Reasons for judgement were released this week by the BC Supreme Court, Vancouver Registry, drawing an adverse inference for a Plaintiff in a personal injury lawsuit who failed to lead evidence from any treating physician.
In this week’s case (Mohamud v. Yu) the Plaintiff was involved in two collisions and sued for damages. The Defendants admitted fault for both crashes. At trial the Plaintiff sought over $260,000 in damages.
The Plaintiff led expert evidence in support of her case but none of these witnesses were treating physicians. Madam Justice Fisher rejected much of the Plaintiff’s claim awarding of $61,532. Influential in this decisions was the absence of expert evidence from treating physicians. In drawing an adverse inference Madam Justice Fisher reasoned as follows:
 The plaintiff was a poor historian. Important parts of her evidence were inconsistent with statements she made (or did not make) to others, such as her family doctor and the experts who testified on her behalf. Some of these inconsistencies may be quite normal, but the extent of the inconsistencies here are of concern, particularly in the absence of any objective confirmatory evidence from a treating doctor or other medical professional. Most notably, the plaintiff’s family doctor, who saw her throughout these years, did not testify or provide an expert report. It is especially troubling that this is a doctor whom the plaintiff said was her long-time, trusted family physician.
 In these circumstances, the defendants urge me to draw an adverse inference from the plaintiff’s failure to call evidence from her family doctor…
 The plaintiff’s explanation for her failure to call her family doctor was that she called the witnesses she considered the most necessary, she did not have the means to obtain “every possible medical report”, the family doctor is not always the best able to give an opinion “given the era of walk-in clinics and five minute appointments” and it was open to the defendant to call the doctor, especially since the clinical notes indicate that the doctor prepared a CL19 report. On this last matter, counsel for the defendants advised the court that he not aware of such a report and had never received a copy.
 I certainly accept that a plaintiff is entitled to call the witnesses she considers necessary but I do not agree that the family doctor in the circumstances here would not be the best able to give an opinion. While it does appear in the clinical records that the plaintiff saw other physicians from time to time, her primary care physician is the only person who could have given the court an opinion about the plaintiff’s condition, informed by a long standing relationship and observations throughout the relevant periods of time (following not only the two accidents but also the Skytrain fall). This takes on more importance in light of the plaintiff’s evidence that she would have described all of her symptoms and complaints to her doctor and that whatever was recorded in the clinical notes reflected what she told the doctor at the time. I do not consider the fact that the defendant could have called the doctor as a witness to adequately explain this plaintiff’s failure to do so.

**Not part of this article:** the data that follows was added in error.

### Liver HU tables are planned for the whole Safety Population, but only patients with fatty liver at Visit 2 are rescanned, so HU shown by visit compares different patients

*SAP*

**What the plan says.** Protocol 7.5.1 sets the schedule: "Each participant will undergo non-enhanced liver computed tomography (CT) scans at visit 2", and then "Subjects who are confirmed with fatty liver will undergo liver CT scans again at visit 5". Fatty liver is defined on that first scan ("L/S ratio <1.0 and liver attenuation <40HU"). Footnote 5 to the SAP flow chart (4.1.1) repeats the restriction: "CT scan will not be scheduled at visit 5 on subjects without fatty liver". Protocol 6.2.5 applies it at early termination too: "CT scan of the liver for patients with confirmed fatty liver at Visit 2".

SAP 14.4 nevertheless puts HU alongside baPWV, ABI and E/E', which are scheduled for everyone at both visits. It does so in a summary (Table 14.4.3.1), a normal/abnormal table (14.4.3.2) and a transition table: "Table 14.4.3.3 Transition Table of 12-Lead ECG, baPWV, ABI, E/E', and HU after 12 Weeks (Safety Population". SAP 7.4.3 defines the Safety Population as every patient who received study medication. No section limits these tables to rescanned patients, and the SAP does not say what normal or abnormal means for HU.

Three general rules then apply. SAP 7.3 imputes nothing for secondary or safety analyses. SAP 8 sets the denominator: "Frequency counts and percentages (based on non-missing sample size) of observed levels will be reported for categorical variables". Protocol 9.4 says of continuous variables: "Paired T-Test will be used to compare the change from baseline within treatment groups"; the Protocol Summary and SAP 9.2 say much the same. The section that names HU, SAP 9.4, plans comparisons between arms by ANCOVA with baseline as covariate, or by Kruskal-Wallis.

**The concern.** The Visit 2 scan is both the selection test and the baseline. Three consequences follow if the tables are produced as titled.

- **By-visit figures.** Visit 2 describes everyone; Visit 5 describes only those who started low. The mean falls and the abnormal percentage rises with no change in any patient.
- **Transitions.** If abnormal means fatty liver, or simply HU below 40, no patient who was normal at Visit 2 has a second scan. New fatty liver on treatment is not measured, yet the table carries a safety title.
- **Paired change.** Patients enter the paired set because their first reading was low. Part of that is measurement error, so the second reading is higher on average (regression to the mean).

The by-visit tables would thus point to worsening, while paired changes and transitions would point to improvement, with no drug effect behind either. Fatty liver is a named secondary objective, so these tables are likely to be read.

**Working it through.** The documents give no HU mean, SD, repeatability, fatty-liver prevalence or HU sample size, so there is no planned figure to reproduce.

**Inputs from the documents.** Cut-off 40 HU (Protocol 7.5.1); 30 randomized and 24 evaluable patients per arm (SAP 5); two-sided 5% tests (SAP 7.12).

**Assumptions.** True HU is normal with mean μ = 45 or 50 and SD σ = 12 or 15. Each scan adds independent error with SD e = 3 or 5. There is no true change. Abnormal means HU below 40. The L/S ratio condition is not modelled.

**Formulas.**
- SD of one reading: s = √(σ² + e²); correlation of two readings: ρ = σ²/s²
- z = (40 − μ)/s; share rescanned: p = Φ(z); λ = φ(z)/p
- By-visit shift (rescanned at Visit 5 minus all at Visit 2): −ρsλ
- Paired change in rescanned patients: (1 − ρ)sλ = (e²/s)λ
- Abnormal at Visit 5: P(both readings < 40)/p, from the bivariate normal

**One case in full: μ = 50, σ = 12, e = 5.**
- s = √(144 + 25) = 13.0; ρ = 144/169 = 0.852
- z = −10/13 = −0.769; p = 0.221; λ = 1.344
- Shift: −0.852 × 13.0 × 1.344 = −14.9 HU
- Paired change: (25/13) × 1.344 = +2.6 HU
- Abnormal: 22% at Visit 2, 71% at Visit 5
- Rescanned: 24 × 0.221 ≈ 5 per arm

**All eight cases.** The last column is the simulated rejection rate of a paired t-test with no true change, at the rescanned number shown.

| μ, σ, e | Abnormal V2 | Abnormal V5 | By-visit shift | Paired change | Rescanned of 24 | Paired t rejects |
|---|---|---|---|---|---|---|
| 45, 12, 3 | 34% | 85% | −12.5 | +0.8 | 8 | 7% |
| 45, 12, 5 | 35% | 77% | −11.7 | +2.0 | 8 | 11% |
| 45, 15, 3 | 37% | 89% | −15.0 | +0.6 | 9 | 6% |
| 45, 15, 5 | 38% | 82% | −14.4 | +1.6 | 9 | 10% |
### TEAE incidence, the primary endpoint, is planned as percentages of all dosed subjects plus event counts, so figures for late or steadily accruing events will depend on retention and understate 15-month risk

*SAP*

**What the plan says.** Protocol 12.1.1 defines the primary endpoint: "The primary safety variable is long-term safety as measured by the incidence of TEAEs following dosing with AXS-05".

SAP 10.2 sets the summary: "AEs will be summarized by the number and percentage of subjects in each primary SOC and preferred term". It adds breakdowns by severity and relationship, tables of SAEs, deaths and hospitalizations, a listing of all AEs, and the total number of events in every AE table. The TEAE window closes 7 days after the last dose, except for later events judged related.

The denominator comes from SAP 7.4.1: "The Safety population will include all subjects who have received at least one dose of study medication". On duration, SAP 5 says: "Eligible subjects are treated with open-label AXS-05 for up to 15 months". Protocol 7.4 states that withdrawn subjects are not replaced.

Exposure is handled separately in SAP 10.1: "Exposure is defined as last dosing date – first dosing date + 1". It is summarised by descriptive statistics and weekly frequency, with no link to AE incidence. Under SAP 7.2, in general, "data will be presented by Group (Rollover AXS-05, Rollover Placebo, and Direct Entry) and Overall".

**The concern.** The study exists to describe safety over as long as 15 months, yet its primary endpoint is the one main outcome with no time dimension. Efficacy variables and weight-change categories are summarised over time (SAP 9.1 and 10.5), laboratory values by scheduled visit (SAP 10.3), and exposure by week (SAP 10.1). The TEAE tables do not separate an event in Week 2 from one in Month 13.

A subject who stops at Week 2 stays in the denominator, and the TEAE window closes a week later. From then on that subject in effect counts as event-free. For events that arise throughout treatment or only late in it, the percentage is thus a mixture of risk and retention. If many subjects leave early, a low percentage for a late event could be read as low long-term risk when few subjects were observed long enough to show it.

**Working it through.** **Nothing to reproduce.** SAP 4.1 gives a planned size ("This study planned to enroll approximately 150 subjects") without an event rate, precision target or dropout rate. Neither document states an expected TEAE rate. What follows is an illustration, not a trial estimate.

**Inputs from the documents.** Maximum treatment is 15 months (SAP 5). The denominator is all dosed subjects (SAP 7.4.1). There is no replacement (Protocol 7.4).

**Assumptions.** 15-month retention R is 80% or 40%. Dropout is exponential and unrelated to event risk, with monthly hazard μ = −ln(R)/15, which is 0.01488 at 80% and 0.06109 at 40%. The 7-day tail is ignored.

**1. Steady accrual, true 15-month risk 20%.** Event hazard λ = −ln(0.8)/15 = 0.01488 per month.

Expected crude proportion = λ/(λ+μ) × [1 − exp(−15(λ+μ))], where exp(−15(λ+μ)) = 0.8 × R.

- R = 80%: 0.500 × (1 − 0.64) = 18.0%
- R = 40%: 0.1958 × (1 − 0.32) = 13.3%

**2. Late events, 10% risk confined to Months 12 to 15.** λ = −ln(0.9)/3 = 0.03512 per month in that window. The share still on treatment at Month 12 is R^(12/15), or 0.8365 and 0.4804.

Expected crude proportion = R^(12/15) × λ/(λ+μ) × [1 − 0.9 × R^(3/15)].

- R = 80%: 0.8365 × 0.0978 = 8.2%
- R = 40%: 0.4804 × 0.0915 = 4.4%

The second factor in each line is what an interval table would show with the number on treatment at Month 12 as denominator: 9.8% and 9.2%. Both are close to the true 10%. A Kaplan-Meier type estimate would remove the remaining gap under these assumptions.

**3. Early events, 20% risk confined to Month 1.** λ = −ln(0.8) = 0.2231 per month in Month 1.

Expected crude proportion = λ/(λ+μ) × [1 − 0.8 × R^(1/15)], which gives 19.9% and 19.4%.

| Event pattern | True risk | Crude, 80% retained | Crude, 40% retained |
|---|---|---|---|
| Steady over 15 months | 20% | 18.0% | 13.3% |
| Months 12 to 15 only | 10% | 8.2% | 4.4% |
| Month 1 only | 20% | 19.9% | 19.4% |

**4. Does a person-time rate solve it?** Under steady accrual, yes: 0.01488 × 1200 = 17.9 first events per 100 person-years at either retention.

The circumstances here are very different from those in Buksh, where the absent witnesses were not long-standing family doctors and the issue arose in the context of a trial where all clinical records had been admitted into evidence and had been before the jury. They are, however, quite similar to the circumstances in Andrews v. Mainster, 2014 BCSC 541, where the plaintiff failed to call any health care professionals who treated her before or after the accident. In that case, the court drew an adverse inference.
 Accordingly, I consider it appropriate in these circumstances to draw an adverse inference from the plaintiff’s failure to call her family doctor to give evidence, at least as a treating physician if not also as an expert witness.